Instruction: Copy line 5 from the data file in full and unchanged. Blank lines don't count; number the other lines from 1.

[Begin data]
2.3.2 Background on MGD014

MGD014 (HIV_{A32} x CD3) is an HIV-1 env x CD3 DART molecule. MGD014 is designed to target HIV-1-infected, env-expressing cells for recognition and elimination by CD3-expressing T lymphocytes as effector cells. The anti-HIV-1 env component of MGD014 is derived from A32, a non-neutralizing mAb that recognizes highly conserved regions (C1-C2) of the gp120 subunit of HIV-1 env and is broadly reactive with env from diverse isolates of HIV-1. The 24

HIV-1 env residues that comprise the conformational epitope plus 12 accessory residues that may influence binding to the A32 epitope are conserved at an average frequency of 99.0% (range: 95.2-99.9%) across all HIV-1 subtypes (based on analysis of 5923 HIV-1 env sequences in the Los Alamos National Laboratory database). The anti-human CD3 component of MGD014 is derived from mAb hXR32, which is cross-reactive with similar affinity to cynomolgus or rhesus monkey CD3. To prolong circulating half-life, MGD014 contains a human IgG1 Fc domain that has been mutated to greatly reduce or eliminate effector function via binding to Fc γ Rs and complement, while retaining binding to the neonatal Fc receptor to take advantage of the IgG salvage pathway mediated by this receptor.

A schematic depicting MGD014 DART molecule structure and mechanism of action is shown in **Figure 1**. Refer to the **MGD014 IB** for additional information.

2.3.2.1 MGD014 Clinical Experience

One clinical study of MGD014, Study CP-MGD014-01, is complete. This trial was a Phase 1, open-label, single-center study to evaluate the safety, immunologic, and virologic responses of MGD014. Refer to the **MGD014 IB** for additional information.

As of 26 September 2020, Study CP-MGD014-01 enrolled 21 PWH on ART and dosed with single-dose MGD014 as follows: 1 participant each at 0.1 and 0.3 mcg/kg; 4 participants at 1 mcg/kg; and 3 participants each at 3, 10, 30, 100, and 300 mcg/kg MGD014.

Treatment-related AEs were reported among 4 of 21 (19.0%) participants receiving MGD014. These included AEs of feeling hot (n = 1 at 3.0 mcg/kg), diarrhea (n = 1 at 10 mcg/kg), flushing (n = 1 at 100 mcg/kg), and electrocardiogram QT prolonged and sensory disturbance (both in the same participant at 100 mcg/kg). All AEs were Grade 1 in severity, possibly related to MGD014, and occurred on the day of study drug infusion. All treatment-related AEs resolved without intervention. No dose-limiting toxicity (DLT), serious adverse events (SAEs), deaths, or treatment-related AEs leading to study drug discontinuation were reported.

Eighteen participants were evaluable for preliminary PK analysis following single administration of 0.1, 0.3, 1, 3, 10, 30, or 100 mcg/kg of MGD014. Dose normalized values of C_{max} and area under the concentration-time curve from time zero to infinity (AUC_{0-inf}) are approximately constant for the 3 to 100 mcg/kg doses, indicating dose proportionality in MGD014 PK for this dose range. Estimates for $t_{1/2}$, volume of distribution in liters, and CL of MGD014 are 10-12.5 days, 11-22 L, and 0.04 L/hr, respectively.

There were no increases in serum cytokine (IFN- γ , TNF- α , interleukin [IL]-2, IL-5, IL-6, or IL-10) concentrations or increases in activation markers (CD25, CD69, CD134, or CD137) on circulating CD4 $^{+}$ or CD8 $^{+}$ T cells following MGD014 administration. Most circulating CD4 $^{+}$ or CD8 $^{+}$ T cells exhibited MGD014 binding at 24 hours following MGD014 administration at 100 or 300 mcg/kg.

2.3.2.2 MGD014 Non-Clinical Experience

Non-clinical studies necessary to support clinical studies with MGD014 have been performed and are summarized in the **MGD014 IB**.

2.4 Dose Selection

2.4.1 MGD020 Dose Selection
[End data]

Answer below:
2.3.2.1 MGD014 Clinical Experience